A few days ago I took out these Ladybirds and, flipping through them, found that I vividly recalled many of the images and even some of the specific phrases and conversations – though I was seeing them for the first time in nearly 40 years. How strange the human mind is, especially our dormant/long-term memory.
Some of the pictures here: the creepy (pre-internet) troll coming out from under his bridge to terrify passing goats; the building of the cosy winter’s cave in Swiss Family Robinson (an image I always loved for the sense of warmth and security it provided to go with the family’s adventures); the enormous stack of mattresses on which a young woman is required to sleep to prove she is a “real princess” because she is delicate enough to be bruised by the pea far below (not the most politically correct of stories, of course, and it strikes me now that around the time I read this book Princess Di was being expected to undergo a virginity test before her wedding to Charles – in that weird faraway land we call the Real World).
I remember the swell of pride when I learnt the meanings of words like “apprentice” (from The Sorcerer’s Apprentice) or “cauldron” or “tapestries” or “parsley”, or learnt how to pronounce complicated names like Rumpelstiltskin. Looking again at the drawings in the Rapunzel book, I remember wondering if her hair really was longer than my mother’s.
And then there is The Magic Stone, a story I was fascinated by at the time, and which (unlike most of the other titles here) has never been very far from my mind. Perhaps because I think of it as a fable about the nature of storytelling. Here is what happens: a tramp seeks shelter for the night in an old woman’s house. She claims she is poor and has no food for him, but he sees that she has a well-tended garden and a well-stocked kitchen. He offers to make them a delicious magic soup with just a pot of boiling water and a single stone taken from her garden. As he stirs the “soup”, he tastes it, pronounces it excellent but casually adds that it would be even better with a bit of onion – then a pinch of salt, then some turnips, and so on; the woman, increasingly excited by this display, rushes off to get those things as he mentions them. Until what they have is a full-fledged broth made up of delicious ingredients from her garden and kitchen. (Plus one stone, essential and redundant at the same time.)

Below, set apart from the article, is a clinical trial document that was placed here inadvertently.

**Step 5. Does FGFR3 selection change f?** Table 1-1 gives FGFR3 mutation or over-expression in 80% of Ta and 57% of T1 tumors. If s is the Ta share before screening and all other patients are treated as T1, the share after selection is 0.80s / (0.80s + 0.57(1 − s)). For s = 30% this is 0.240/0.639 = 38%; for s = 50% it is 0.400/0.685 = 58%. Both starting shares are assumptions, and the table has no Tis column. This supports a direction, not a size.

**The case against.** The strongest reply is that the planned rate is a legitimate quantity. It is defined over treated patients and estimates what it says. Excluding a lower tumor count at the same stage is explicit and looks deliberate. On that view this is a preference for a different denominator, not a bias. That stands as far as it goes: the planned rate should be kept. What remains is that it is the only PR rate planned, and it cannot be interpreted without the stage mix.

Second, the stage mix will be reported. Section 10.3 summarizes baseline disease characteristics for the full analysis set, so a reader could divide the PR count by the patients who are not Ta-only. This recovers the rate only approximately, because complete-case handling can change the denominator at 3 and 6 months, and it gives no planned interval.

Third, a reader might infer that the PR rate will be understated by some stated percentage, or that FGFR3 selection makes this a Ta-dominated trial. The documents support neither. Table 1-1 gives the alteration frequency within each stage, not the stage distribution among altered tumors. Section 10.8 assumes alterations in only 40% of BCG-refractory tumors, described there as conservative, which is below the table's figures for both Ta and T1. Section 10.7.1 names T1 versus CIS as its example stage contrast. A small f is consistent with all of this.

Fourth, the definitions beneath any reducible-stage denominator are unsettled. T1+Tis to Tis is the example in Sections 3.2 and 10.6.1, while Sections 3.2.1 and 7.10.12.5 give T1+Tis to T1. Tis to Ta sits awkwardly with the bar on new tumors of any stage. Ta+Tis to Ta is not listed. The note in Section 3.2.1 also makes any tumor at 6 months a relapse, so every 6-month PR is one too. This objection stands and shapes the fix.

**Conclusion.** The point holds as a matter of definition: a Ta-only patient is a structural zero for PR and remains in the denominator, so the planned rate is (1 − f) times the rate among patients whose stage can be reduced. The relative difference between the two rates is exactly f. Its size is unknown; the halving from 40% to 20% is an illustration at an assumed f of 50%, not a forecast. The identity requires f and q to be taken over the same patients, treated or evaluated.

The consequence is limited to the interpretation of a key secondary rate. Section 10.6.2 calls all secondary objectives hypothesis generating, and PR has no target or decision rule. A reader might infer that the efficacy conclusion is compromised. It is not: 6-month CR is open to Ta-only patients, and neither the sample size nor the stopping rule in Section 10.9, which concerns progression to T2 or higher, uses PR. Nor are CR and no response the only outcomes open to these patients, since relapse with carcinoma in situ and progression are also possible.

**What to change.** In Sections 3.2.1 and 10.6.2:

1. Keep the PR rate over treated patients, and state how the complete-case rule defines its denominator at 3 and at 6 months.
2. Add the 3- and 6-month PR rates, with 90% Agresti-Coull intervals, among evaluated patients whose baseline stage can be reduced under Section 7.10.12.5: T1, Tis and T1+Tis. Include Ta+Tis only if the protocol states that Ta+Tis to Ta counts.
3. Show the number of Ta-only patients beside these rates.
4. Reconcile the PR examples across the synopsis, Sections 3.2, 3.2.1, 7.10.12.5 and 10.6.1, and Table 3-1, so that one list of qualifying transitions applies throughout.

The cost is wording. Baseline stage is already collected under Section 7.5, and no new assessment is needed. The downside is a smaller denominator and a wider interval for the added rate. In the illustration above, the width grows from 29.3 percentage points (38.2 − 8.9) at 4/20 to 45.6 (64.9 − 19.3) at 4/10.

I loved the way this story, though repetitive or circular in its structure, grew and grew, like the soup itself; an ingredient here, a layer there. And how the illustrations too became more colourful and elaborate as the “menu” expanded from a single round stone to the full table “fit for a king” that the old woman sets out in gratitude. I was a year or two away from my encounters with Indian mythology – including the tales from the Mahabharata and the Puranas that have grown and shape-shifted through oral retellings over the centuries – but I think the fable of the stone soup gave me an early insight (even if I couldn’t have articulated it back then) into how a story may be constructed over time so that it is constantly a work in progress, never “final”. And how, even when a story *does* have a clear ending, an enthusiastic reader is free to keep taking it in new directions.